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In conjunction with #DallowayDay 2018 the Virginia Woolf Society of Great Britain is asking Woolf fans for their favourite Woolf quotation.

Don’t worry about the exact words; organizers say they can probably find the one you mean.

Here’s what to do. Just click on the ‘Send Message’ button on the VWSGB Facebook page and type in your favourite Woolf quotation, where it comes from and a few words about why you like it, and the group will add it to the list.

The VWSGB needs quotes by the third Wednesday in June, which most Woolfians consider to be the day on which Clarissa Dalloway takes her walk around London and holds her party. This year, as in 1923, when the novel is set, this falls on Wednesday 20 June.

When all ideas are collected, the top five will be listed and members will be asked to vote for one of them by 30 June. Results will be announced in early July.

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Back in January, in response to Blogging Woolf’s tweet about a Virginia Woolf punch, Maggie Humm tweeted about Virginia Woolf and wine, saying she had a list of Woolf quotes referencing the fermented beverage.

The emeritus professor at the University of East London provided them at our request, apologizing for the lack of complete citations. Grateful for her contribution, we gladly forgive her.

The quotes, said Maggie, a Woolf scholar and author, were on a brief list she sent to the Tate for the launch of her 2006 book Snapshots of Bloomsbury, at the London Review of Books.

We share them with you here — and raise a glass to Virginia Woolf, with love on Valentine’s Day 2018.

Woolf quotes on wine

  • 1936 to Ethel Smyth the feminist composer: ‘Oh and the champagne! How I like it.
  • 1937 to Vita Sackville-West: ‘shant I be thankful to be in a courtyard in France, listening to a nightingale, drinking red wine, while you are curtseying & singing God Save the King’.
  • 1938 to Quentin Bell: ‘Wine would be a passport to my heart, its true’.
  • 1939 to Ethel Smyth: ‘How it liberates the soul to drink a bottle of good wine daily & sit in the sun’.
  • 1929 Cassis: ‘Nessa’s villa…a delicious life, with a great deal of wine, cheap cigars, conversation’.
  • 1931 to Ethel Smyth from Bergerac (Woolf likes Bergerac wine): `Just dined off eels, artichokes and wine – slightly tipsy’.
  • 1940 Diary: ‘All the young English drink spirits. I like wine. Air raids much less’.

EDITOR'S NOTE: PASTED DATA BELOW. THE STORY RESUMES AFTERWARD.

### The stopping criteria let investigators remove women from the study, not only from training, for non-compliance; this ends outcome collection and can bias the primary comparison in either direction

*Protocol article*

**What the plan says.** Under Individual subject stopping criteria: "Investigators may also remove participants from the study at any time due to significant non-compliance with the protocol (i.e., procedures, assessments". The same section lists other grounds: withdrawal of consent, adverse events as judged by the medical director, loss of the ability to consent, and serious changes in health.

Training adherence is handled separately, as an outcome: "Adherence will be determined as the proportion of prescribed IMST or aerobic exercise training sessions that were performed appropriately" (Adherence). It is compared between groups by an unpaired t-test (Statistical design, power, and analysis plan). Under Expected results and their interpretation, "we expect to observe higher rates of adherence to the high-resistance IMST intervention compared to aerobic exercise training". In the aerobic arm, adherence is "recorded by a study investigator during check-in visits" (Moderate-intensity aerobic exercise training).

• 1931 Diary: ‘Wine at lunch flushes me & floats me’.
  • Room of One’s Own: ‘I blandly told them to drink wine and have a room of their own’.

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Woolf in BloomVirginia Woolf scholar Elisa Kay Sparks has launched a new blog that links a daily quote from Woolf with a photographic image of flora.

She launched the blog, Woolf in Bloom: A Daily Almanac, on March 22. In a message to the VWoolf Listserv, Sparks said she has made a one-year commitment to the blog. She said the the blog is a response to the desire of Woolf scholars for a daily Woolf quote app that would provide a passage from Woolf to meditate on every day.

The photographs of flora that she posts with the quotes come from her daily walks, as well as from images she has collected from trips to visit gardens and Woolf sites in the UK.

“I’ll be commemorating important dates in Woolf’s life as well as attempting to highlight flowers according to the British blooming season and to Woolf’s mentions of them in diaries and letters,” Sparks said.

She said she would attempt to post to the blog on a daily basis and that most — but not all — posts would include a Woolf quote and a flora image.

Today’s quote, which is linked with a soft peach tulip:

They had reached the site of the old Exhibition. They looked at the tulips. Stiff and curled, the little rods of waxy smoothness rose from the earth, nourished yet contained, suffused with scarlet and coral pink. Each had its shadow; each grew trimly in the diamond-shaped wedge as the gardener had planned it.  –Jacob’s Room (176)

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Today is the first day of spring as well as the day that the solar eclipse will be visible in the UK and Scandinavia. Here’s what Virginia Woolf had to say about both.

Virginia Woolf on spring: